Architecture competition organizer Bee Breeders has announced the winners of the international Iceland Trekking Cabins competition, which called for entries to design a cabin with provision for enclosure, place, and social collectivity. As a structure for nomads and backpackers, Iceland Trekking Cabins are associated with cultural folklore and exist within the context of fjords, lava fields, glaciers, mountains, and the respective trekking ethos.
The competition furthermore sought projects that are “a supple and dexterous yet protected architecture, sensitive to the landscape though guarded against its severity, accommodating for the community, but in the company of strangers.”
The winners of the Iceland Trekking Cabins Competition are:
First Prize: Terra Firma / Deagan McDonald, Kelsey Nilsen; Canada
First place is awarded to a project distinguished by its clever articulation of the most basic elements of shelter — the roof and wall — to create a fully immersive experience. The shelter presents itself as an expansive roof, allowing the textured landscape to permeate through. Supporting the roof, gabion walls from local stone rise from the ground, appearing as pre-existing relics in the landscape. Arranged into three distinct volumes, the walls create both interior shelter from the elements and exterior gathering space. Elevated wooden platforms are inserted as needed in the interior, providing reprieve from the elements, leaving the local terrain largely untouched. The weight of the roof and walls celebrate permanence, while the porous quality of the material and spatial sequencing open the project to the transitory nature of the landscape.
It is in this delicate balance between rigid structure and an untouched landscape that the project finds resonance. The play between manmade and natural heightens the visitors awareness of surrounding, allowing protection from the elements while still remaining fully engaged within the environment. In a landscape where the temporal patterns of hiking and camping are lauded for a leave no trace transience, the shelter challenges the perception that permanence and obstruction necessarily go hand-in-hand, developing an architectural language that both monumentalizes the act of camping and allows natural systems of the site — animals, hydrology, and fauna — to flow through uninterrupted.
Second Prize: Iceland Trekking Cabins / Robin Krasse, Karl Lagerqvist, Mattias Dahlberg; Sweden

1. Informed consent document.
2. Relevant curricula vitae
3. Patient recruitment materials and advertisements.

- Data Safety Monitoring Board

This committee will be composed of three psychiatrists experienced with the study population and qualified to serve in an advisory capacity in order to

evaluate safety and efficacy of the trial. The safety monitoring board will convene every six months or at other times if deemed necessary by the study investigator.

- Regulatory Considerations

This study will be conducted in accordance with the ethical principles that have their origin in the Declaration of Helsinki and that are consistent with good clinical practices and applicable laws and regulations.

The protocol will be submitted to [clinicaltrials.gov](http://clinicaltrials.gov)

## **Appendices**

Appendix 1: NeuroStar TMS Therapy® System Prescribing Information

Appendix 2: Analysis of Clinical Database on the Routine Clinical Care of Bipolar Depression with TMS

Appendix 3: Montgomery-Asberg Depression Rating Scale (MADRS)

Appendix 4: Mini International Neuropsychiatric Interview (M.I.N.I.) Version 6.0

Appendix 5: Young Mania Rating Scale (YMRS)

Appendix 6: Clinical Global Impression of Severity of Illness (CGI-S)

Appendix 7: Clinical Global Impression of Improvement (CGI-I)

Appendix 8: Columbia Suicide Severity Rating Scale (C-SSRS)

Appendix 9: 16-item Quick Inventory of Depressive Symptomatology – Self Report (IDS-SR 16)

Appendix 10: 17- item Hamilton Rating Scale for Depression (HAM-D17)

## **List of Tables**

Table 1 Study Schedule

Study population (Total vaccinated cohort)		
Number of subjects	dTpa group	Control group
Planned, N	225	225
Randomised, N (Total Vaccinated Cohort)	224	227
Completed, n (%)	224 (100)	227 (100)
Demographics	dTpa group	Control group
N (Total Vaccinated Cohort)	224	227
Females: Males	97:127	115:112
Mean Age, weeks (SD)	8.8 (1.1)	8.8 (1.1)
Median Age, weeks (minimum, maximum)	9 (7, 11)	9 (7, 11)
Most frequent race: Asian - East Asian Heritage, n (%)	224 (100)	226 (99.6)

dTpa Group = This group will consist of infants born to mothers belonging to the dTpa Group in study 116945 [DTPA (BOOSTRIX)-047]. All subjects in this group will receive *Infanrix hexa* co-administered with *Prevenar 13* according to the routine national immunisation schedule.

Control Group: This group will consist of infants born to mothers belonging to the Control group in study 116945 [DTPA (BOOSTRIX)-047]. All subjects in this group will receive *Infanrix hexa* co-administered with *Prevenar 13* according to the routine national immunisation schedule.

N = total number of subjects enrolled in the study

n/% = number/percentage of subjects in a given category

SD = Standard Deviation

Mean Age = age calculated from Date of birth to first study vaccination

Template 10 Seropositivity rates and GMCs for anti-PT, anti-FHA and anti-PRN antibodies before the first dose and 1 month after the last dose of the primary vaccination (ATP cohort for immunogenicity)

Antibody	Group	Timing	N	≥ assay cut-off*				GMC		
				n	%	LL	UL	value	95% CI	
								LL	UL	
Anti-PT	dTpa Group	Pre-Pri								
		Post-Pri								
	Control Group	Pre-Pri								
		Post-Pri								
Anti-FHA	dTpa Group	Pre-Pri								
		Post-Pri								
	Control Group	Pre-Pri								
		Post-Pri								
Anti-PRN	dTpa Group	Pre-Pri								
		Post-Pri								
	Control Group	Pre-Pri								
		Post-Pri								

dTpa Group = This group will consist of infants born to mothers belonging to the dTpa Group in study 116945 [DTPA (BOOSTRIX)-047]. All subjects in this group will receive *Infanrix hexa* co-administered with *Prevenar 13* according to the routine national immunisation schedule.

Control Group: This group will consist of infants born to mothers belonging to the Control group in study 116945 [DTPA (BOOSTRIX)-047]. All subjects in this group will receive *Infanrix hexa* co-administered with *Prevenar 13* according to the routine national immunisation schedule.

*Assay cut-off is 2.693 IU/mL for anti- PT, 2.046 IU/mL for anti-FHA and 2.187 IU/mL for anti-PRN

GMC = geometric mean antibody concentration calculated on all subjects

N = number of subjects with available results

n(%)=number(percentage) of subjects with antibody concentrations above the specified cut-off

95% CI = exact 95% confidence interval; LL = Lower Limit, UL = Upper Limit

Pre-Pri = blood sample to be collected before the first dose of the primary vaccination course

The success of the second place proposal for the Iceland Trekking Cabins competition lies in its simplicity and strength of parti. Three aligned and evenly spaced concrete cores contain the circulation, hearth, and bathroom of the cabin and also serve to elevate the structure above the ground. The light touch of these primitive elements on the fragile ecological landscape serves a triple function: allowing for extra shelter beneath the structure, creating a public gathering space, and solving the difficult problem of maintenance under heavy snow conditions. Materially, these cores are rendered as unapologetically raw concrete, an admission of the manmade substance of the structure in relation to the wild nature it sits upon.
The elevated portion of the structure is enclosed in a pitched wooden roof, evoking the dual vernacular of both provisional shelter and agricultural structures indigenous to the region. In addition to the plume of smoke issuing from the hearth and through the roof, the iconic symbol of the circular aperture inscribed in each gable acts as a simple lantern in the distance, beckoning the weary traveler. Once again, the parti presents its strength in the plan of the sleeping quarters: relating the structural bays supporting the roof to the dimension of the reclined human body and ordering the bunks around two shared public spaces flanking the hearth. This interior organization creates a harsh split between the space of the human and the terrain of the land, its interiority evoking the radical absence of the ground plane. The project thus proposes a prototypical shelter, but fine-tunes it to the fragility and potency of the Icelandic terrain.
Third Prize: Heima / Jonathon Donnelly, Jennifer McMaster; Australia
The third place entry for the Iceland trekking cabin proposal sets itself apart in the use of cabinetry as a language to create shelter. Through the dimensional unit of the tatami mat, the project creates a modular furniture system that defines the perimeter of the shared central space, creating a gradient between the common dining area and private sleeping cells. The furniture units are comprised of lightweight plywood and are a collection of bed, window, entry, and kitchen modules: each cabin unit can be adjusted, reoriented, and scaled to adapt to the uniqueness of the Icelandic landscape. This kit of parts is clad in polycarbonate skin, a material that in its obscuring translucency and reflectivity, mirrors the mercurial atmosphere of the Nordic sky. At night, it functions as a lantern, marking the terrain through the light that spills from its clerestory.
It is in this simultaneous suppression and celebration of the architectural object that a spatial nuance is added to the proposal. The project is an interrogation of interiority, using the device of the inhabitable cabinet to define and engage the public-private dichotomy of domesticity. A collection of discrete pieces, the furniture modules provide the infrastructure of the living space. Through the system’s logic of aggregation, the modules reinforce the frame of the cabin, leaving a generous space in the center for collective activities. Unifying the assemblage of furniture modules, the polycarbonate shell opens the interior to the landscape, enlarging the volume of the cabin and bringing in light, color, and texture of the Icelandic sky.
News and project descriptions via Bee Breeders.